By Lena Teng, CFP®, Acting Head of Solutions and Investment Lead, MoneyOwl
Amongst all the pillars of financial management, from savings to investments to retirement planning, will-writing is definitely the one that’s most misunderstood.
A will is a legal document through which a person declares how his/her assets will be distributed in the event of death. A simple internet search on ‘will-writing’ brings you to a long list of suggestions, of which a good number of them focus only on breaking down its misconceptions and common myths. The immense number of articles on this just goes to show that many are still unsure of this confusing and misunderstood aspect of financial planning.
This is a significant knowledge gap that needs to be addressed—as it contributes a big part to why will-writing remains to be a taboo topic amongst most in Singapore, with 56% of adult Singaporeans reporting that they have not made a will.
Will writing is not only crucial, but also a surprisingly simpler process compared to all other aspects of financial planning. The quick questionnaire below will help you unpack the seemingly mysterious concept of will-writing.
Question 1. Which of these is closest to the sum left unclaimed over the last 6 years by those who died without naming a beneficiary ?
Question 2. How long would writing a simple will online take?
a. 1 hour 30 minutes
b. 1 hour
c. 30 minutes
d. 15 minutes
Question 3. What is the cheapest rate to have a simple will written?
Question 4. Which of these are included in wills?
a. CPF, Assets
b. CPF, Assets, Liabilities
c. CPF, Assets, Liabilities, Beneficiaries
d. Assets, Liabilities, Beneficiaries
The correct answer for all 4 questions is (d). Writing a will is that fast, that simple, and costs nothing.
Still not convinced to get your will written, consider these:
• There is over $211 million unclaimed monies with Singapore’s Insolvency and Public Trustee’s Office accumulated over the last six years. This is an ongoing issue, with the Ministry of Finance even setting up an online register of claimants to return the monies to the rightful owners
• The balance in your CPF accounts, properties under joint tenancy, and joint savings accounts cannot be included in your will
• You don’t need to approach a lawyer
• Once written, you can go online and update it
It is true that will-writing can be daunting and confusing, but the biggest and most dangerous misconception on will-writing remains to be — the false belief that one does not need a will.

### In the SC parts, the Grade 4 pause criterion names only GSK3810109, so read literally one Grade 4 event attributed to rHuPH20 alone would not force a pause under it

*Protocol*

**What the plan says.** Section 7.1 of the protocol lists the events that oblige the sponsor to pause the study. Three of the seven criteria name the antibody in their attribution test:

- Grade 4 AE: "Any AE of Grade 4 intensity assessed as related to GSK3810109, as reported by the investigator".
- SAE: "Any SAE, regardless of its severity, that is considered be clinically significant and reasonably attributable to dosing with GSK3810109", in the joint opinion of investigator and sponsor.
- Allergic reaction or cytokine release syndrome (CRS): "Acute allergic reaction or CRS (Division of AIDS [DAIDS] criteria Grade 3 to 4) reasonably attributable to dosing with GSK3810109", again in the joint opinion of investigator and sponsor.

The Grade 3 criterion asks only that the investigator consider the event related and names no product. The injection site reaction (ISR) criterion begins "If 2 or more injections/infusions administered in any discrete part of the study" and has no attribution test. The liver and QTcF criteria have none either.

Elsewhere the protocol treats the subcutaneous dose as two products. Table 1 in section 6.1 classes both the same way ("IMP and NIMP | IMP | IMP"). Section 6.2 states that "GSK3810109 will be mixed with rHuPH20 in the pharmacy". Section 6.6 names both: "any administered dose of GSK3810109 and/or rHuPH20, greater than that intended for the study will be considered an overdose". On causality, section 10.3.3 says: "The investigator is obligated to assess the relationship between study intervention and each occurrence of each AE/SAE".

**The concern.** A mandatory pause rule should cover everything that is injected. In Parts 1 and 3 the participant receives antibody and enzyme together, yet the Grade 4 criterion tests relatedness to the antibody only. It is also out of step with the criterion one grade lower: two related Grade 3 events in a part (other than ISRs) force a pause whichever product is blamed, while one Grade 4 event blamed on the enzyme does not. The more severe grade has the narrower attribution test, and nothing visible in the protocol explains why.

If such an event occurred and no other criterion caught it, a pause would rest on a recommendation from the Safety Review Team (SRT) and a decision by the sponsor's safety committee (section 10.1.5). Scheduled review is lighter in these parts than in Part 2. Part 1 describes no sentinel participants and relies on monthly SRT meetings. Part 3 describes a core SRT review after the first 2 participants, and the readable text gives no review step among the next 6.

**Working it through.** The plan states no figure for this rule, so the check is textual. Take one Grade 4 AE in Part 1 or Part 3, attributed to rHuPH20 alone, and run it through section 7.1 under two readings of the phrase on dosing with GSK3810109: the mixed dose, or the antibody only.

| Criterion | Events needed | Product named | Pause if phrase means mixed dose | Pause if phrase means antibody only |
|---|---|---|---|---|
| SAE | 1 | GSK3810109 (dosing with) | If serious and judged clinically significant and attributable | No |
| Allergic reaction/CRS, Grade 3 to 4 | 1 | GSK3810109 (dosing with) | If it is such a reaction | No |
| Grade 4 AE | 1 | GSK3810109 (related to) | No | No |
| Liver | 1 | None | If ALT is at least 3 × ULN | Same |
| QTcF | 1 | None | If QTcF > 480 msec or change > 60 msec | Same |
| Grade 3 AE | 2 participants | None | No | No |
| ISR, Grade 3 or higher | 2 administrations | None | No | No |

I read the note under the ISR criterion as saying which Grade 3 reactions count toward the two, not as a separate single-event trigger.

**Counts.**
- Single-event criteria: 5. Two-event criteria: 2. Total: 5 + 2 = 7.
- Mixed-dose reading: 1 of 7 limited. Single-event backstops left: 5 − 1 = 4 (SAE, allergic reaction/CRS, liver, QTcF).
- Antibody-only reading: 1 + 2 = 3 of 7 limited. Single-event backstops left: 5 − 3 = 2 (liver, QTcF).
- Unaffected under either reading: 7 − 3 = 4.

COVID-19 is slowly changing our minds, especially since the lockdowns have given people more time to prioritise matters that they had previously been putting off. For instance, just between May and June this year, MoneyOwl, a bionic financial advisor and fund management company, observed a sharp 75% jump in wills made on their platform, and a further 70% jump from July to August. As more explore to do up their wills, it’s also worth looking at the two main ways we can do so.
1. Engaging a lawyer: for a complex will that involves trusts or properties overseas, it can be written for a few hundred dollars or more, depending on the professional legal advice provided. The exact cost would differ according to the complexity of the document, and the entire process for which it is drafted, approved, and witnessed by the lawyer.
2. Will-writing platforms online: for a simple will, you can utilise will-writing platforms online, at little or no cost. These platforms provide assurance that your last will and testament fulfils all the legal requirements, without incurring the costs and hassle of getting it drafted, approved, or witnessed by a lawyer.
Many people overlook or neglect the will writing aspect of financial planning. We spend so much time and effort building up our assets and looking after ourselves and our family. These unprecedented times are a reminder that life is uncertain, and writing a will is the only way we can ensure that what we leave behind is distributed amongst our loved ones in a hassle-free and comfortable way.